Ohio Heightens “Active Clinical Practice” Requirements for Medical Experts

Whether a physician or other medical provider is sufficiently qualified to testify as an expert is a multifaceted issue. Each state has its own requirements in determining whether a witness qualifies as an expert. Some jurisdictions require potential medical experts to engage in “active clinical practice” before rendering any opinions.

Anjelica Cappellino, J.D.

Written by
— Updated on November 11, 2021

Ohio Heightens “Active Clinical Practice” Requirements for Medical Experts

Recently, the Ohio Supreme Court issued a ruling that clarifies the definition of “active clinical practice.” The case in point was Johnson v. Abdullah, Slip Opinion No. 2021-Ohio-3304. The Ohio Supreme Court determined what constitutes “active clinical practice” in the context of the Ohio Rules of Evidence. The court held that a physician employed in an executive position who does not directly oversee physicians who treat patients does not fall under this definition. This more concrete definition may heighten the requirements of medical expert qualifications. However, it also provides some much-needed guidance on an ambiguous term and legal standard.

What is “Active Clinical Practice”?

Pursuant to Rule 601(B)(5) of the Ohio Rules of Evidence, the court deems an expert witness testifying in any medical claim competent to testify only if they meet certain conditions. The requirements include the expert having a license to practice medicine. Another condition was that the expert practiced in the same or similar specialty as the defendant. Rule 601(B)(5)(b) specifically provides that the expert must devote “at least one-half of his or her professional time to the active clinical practice in his or her field of licensure, or to its instruction in an accredited school…”

“Active clinical practice” is a significant factor in determining witness admissibility. Yet, Rule 601 or any other Ohio state law doesn’t define the term. Rather, prior case precedent has helped shape its interpretation.

McCrory v. State

In McCrory v. State, 67 Ohio St.2d 99 (1981), a case cited in the Johnson v. Abdullah decision, the court held that active clinical practice includes “work [that] is so related or adjunctive to patient care as to be necessarily included in that definition for the purpose of determining fault or liability in a medical claim.” As stated in McCrory, and reiterated in Johnson, the purpose of Rule 601(B)(5)(b) is to “preclude testimony by the physician who earns his living or spends much of his time testifying against his fellows as a professional witness, and to prevent those whose lack of experiential background in the very field they seek to judge, the clinical practitioner, makes the validity of their opinions suspect, from expressing those opinions for pay or otherwise.”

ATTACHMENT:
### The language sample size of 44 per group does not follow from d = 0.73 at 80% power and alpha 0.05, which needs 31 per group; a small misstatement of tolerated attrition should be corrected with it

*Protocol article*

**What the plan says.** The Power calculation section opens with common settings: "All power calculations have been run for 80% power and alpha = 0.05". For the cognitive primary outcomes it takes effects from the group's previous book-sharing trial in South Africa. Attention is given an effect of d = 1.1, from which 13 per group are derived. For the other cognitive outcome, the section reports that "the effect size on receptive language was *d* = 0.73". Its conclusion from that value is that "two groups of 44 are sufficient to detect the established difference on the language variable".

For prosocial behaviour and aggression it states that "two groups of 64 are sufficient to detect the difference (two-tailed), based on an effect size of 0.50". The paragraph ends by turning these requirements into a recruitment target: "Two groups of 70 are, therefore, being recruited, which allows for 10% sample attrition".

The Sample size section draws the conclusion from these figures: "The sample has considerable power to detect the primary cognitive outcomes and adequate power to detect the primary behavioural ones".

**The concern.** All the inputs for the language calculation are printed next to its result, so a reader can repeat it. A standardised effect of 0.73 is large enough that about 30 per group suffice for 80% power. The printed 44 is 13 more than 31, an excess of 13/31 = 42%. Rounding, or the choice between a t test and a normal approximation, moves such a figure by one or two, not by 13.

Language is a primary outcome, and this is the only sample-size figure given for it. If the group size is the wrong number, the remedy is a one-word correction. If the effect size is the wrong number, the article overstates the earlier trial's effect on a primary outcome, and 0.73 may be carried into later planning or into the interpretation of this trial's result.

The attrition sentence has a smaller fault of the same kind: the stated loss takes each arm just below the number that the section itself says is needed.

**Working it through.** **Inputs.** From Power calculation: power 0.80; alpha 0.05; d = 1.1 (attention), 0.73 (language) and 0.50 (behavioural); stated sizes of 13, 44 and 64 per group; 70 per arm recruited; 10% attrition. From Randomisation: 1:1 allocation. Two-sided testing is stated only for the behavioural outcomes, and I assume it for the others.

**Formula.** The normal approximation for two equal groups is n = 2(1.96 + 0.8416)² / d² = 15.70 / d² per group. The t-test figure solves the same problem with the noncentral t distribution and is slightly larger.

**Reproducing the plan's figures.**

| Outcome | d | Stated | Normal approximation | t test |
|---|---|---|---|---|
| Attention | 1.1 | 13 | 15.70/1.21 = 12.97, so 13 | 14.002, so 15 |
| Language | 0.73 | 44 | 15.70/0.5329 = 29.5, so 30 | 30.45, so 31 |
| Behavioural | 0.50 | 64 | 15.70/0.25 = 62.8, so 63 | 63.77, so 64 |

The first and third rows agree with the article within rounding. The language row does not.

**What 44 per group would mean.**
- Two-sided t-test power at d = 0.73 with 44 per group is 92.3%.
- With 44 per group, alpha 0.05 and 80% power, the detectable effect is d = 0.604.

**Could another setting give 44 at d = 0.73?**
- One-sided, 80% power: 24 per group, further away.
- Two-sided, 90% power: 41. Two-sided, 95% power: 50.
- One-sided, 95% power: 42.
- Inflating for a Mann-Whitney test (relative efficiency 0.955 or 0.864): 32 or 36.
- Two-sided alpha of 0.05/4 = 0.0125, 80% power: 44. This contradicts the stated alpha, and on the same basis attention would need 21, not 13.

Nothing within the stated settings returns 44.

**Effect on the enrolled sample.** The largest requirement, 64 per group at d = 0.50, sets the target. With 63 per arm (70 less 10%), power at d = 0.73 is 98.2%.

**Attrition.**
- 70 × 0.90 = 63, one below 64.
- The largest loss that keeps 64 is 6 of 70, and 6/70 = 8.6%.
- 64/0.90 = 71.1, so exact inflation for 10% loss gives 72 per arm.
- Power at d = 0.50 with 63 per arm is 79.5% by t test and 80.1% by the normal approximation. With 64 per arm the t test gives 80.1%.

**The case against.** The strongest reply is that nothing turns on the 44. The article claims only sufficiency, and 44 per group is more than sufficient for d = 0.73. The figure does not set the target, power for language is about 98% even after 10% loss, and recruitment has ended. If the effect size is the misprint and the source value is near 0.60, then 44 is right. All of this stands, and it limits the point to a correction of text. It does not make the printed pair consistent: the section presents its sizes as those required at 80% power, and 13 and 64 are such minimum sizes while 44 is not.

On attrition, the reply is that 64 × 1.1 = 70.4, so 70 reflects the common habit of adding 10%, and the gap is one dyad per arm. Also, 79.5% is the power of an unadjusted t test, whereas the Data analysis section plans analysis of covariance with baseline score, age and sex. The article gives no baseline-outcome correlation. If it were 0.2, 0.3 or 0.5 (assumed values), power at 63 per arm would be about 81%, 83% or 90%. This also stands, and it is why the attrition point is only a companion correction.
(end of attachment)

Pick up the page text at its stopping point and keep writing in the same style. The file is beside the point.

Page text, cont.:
However, the McCrory court cautioned against a defining active clinical practice so narrowly so that it only includes physicians “in direct contact with the patient at his bedside,” which “would exclude the large panoply of medical expertise of various physician-specialists who work daily in and for our hospitals often assisting, directing, or advising the attending physician in his case of the sick.” Therefore, McCrory’s definition of active clinical practice included the work of physicians “directly involved in the care of the patient.”

Exceptions to the Active Clinical Practice Requirement

Over two decades after McCrory, the Ohio Supreme Court revisited the issue of the active clinical practice requirement. In Celmer v. Rodgers, the court held that an expert must satisfy Rule 601’s requirements at the time of trial. Furthermore, the court noted the present tense language of the rule. However, Celmer held that there are exceptions to this rule. The trial court is not precluded from exercising its discretion in admitting expert testimony. The court could exercise its discretion in cases where the expert witness would have qualified at the time the trial was scheduled to take place but was ultimately postponed due to the defendant’s insurance carrier’s insolvency.